This looks delicious.
Thanks for your note, Sheila. I’m learning to be more adventurous and creative in the kitchen. Little by little over the decades I’ve taken more risks. 🙂
Megan Willome says
Too many pictures? 🙂
I love that kind of food evolution! It’s great to have developed a sense of what you want to eat and how to get there.
I like the way you phrased that, to have “developed a sense of what you want to eat and how to get there.” I think that I was missing one or the other of those pieces for many, many years: I either didn’t know what I wanted to eat, or I knew but didn’t know how to get there.
I could have used a food mentor. It was hard for my mom to invite me into the extremely small kitchen growing up, so I just didn’t get to watch her in action.
Oh, YUM! I’ve been wanting to make an Asian Chicken Salad for the family. Your recipe sounds wonderful. I ate some at a women’s potluck one evening and have wanted to make it since then.
Enjoyed your step-by-step progression of the salad. Creativity at its best.
Janis, that is exactly where I’ve tasted that type of salad, and I have loved it ever since my first bite!
Thanks for your sweet note, encouraging as usual. 🙂
It’s official: You are brilliant!
Wow, if Asian Chicken Salad is all it takes to be brilliant…I’d have made it a lot sooner!
Charity Singleton says
Love this story! (Loved sitting across from you while you wrote it, too!) These sorts of dishes are usually the best. And good for you that you kept track of what you added. Usually, I come up with good dishes but could NEVER recreate them.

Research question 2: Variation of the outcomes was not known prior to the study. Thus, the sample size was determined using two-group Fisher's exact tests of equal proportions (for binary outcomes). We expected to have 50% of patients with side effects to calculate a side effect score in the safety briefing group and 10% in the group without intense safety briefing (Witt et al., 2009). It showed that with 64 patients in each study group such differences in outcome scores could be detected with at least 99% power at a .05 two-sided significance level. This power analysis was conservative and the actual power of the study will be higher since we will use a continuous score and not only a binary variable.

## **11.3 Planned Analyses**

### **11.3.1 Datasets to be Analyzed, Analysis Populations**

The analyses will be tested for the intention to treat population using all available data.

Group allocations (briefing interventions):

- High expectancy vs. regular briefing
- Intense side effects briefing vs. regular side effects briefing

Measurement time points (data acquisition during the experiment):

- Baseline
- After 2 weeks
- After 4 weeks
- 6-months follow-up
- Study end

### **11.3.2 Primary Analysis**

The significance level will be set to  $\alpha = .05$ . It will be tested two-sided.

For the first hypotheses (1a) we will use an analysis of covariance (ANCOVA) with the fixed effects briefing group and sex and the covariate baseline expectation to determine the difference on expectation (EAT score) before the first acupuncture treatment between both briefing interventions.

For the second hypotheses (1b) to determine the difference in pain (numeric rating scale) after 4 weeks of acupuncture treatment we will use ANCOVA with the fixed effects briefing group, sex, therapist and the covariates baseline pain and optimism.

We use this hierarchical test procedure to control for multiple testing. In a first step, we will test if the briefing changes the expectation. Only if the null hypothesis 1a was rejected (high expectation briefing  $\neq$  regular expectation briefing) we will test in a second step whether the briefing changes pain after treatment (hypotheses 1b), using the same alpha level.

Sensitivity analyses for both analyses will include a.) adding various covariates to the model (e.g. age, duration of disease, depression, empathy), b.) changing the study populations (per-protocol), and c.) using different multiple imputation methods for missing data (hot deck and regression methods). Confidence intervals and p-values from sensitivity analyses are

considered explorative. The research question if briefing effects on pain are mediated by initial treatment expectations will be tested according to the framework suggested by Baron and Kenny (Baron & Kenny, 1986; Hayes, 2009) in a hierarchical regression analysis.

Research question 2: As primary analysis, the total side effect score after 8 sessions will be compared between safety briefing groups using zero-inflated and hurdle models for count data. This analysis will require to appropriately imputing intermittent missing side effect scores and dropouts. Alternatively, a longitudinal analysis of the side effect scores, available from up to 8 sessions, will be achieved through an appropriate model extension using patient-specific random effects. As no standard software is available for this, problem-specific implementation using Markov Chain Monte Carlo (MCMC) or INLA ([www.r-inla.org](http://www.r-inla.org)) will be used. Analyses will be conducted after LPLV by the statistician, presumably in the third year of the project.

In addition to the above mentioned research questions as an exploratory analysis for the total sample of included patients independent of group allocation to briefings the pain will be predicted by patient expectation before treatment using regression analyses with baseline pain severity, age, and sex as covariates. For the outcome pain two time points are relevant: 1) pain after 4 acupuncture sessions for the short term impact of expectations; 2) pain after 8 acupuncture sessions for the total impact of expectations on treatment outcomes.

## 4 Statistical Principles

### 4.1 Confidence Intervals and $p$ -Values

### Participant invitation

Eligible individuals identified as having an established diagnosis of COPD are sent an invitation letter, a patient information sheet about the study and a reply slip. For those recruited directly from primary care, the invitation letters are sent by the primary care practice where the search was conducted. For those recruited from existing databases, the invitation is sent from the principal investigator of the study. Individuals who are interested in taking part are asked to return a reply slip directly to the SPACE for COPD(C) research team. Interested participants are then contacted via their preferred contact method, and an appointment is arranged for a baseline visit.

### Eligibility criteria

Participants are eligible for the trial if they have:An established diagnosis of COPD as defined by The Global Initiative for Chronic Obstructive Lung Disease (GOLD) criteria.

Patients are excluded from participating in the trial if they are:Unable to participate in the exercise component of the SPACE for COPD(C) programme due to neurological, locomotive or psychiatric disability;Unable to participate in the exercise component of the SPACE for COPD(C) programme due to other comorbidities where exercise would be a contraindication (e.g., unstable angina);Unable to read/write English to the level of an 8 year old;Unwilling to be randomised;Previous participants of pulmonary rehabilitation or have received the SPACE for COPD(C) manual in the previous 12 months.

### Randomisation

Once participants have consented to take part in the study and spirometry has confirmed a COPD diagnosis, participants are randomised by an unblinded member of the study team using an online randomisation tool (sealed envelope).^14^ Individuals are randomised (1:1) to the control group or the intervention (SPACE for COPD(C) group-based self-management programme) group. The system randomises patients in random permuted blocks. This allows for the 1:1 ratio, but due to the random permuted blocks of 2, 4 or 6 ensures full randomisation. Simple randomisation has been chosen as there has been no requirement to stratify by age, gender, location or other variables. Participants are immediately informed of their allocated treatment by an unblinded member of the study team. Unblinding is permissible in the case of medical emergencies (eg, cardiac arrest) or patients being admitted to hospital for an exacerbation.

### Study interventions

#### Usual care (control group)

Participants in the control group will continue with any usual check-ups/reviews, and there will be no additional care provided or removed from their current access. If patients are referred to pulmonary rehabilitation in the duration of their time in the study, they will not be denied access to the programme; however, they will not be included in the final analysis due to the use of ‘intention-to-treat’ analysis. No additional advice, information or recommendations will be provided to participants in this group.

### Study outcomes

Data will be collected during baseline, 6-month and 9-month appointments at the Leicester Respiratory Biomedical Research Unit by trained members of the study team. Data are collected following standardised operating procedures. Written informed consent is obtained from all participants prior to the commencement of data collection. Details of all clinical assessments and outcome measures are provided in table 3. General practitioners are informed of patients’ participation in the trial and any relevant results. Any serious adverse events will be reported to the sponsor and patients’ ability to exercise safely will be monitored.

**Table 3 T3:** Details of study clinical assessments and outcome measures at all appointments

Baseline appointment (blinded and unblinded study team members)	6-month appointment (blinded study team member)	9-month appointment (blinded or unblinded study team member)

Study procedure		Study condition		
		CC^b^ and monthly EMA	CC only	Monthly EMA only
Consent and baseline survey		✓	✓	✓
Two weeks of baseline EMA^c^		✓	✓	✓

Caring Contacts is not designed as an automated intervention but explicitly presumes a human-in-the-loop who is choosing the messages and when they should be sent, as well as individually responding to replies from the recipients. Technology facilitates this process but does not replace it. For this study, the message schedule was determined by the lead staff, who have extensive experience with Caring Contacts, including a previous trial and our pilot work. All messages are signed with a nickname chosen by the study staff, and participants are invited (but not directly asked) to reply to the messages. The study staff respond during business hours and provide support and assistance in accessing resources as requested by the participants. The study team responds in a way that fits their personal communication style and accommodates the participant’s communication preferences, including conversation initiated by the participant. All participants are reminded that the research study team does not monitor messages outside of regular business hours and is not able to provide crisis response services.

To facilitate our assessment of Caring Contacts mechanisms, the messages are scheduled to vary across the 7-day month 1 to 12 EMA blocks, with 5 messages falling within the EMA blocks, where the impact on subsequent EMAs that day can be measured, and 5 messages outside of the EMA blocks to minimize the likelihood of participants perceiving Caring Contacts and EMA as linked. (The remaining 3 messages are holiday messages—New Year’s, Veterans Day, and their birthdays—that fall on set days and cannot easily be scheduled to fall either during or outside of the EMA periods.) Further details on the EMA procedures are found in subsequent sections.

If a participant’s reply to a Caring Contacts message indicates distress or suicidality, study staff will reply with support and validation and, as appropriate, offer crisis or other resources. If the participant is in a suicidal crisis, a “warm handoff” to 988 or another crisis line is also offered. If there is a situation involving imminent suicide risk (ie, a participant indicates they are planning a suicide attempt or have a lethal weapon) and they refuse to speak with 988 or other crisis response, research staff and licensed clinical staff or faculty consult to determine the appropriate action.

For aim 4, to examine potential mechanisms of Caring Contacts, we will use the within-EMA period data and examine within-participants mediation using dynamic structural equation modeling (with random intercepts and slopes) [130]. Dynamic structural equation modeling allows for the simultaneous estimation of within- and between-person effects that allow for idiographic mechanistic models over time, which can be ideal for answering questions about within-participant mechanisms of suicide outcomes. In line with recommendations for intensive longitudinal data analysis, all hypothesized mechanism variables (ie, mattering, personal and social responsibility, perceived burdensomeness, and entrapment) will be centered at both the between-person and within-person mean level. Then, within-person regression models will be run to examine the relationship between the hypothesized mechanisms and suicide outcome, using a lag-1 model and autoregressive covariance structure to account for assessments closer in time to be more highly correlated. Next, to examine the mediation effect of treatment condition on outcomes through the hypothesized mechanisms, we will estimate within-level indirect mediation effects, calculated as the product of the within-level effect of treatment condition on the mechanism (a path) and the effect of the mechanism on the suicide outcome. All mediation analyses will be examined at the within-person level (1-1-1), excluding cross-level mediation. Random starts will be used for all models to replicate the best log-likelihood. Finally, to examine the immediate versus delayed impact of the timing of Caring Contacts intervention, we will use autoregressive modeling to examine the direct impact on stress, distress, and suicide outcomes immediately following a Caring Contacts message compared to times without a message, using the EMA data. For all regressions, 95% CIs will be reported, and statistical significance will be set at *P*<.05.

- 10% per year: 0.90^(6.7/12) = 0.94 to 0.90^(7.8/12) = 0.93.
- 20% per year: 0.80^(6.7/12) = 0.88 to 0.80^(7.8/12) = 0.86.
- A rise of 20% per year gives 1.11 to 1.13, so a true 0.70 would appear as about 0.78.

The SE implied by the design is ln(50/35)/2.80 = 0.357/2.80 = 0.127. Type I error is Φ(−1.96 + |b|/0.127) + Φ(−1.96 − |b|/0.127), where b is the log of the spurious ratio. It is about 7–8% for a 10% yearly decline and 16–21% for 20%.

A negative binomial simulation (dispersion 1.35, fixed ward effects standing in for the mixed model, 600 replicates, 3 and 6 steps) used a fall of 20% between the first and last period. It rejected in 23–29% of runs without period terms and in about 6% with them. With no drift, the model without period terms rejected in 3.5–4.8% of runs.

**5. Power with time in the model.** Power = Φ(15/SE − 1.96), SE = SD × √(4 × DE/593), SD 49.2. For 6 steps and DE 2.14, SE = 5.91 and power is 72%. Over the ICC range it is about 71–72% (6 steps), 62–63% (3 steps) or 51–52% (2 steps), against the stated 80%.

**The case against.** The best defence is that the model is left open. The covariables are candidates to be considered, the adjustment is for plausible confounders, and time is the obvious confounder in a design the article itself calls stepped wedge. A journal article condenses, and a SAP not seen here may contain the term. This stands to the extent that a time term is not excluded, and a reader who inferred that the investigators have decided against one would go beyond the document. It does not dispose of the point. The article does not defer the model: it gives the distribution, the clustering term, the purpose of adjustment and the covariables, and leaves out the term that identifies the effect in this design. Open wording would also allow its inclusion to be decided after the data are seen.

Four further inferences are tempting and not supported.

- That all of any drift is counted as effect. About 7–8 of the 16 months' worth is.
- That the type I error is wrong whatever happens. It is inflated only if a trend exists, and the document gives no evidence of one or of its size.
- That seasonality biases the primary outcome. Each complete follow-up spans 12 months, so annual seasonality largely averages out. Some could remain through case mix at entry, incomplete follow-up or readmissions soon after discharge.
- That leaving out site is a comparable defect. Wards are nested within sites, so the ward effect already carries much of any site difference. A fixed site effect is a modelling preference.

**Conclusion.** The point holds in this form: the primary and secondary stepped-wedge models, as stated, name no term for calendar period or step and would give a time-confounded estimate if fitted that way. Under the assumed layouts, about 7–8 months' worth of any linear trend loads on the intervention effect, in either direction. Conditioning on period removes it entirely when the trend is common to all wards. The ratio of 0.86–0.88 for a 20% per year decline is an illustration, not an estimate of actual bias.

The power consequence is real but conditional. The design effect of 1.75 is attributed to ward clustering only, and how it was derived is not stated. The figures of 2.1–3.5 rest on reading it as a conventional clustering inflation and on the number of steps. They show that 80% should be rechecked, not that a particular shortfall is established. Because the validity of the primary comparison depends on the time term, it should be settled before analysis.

Almost forgot to add my link after publishing early last evening.
The post isn’t exactly life-altering content, but it was fun to put it together while we were at Panera. I think the discipline of Food on Fridays helps me think more about what I’m making, why, how, etc.
Glad you linked up! People add links for several days. I like that we’re a relaxed food community.
Cheryl Smith says
I love it! The improv and the recipe. I recently bought a giant head of cabbage at the Farmer’s Market. Wish I had this recipe then!
Cheryl Smith says
My neighbor just called to say she has two heads of cabbage. Guess what’s for lunch tomorrow? 🙂
Super! I got a second head of cabbage, too. The friend who gave me the one that I used for the salad said she really likes it fried with curry powder. I’ve never, ever had it that way, but when I watched a look of longing come over her while she described it, I thought I’d better try it sometime. She looked positively transported!
AMAZING! And so pcfreet and necessary for today! I can see creating, in balance with nature, a garden of eden so beautiful that it stimulates all our senses for a true holistic way of life! How healthy the entire world will be! Exciting! THANK YOU! Look forward to more!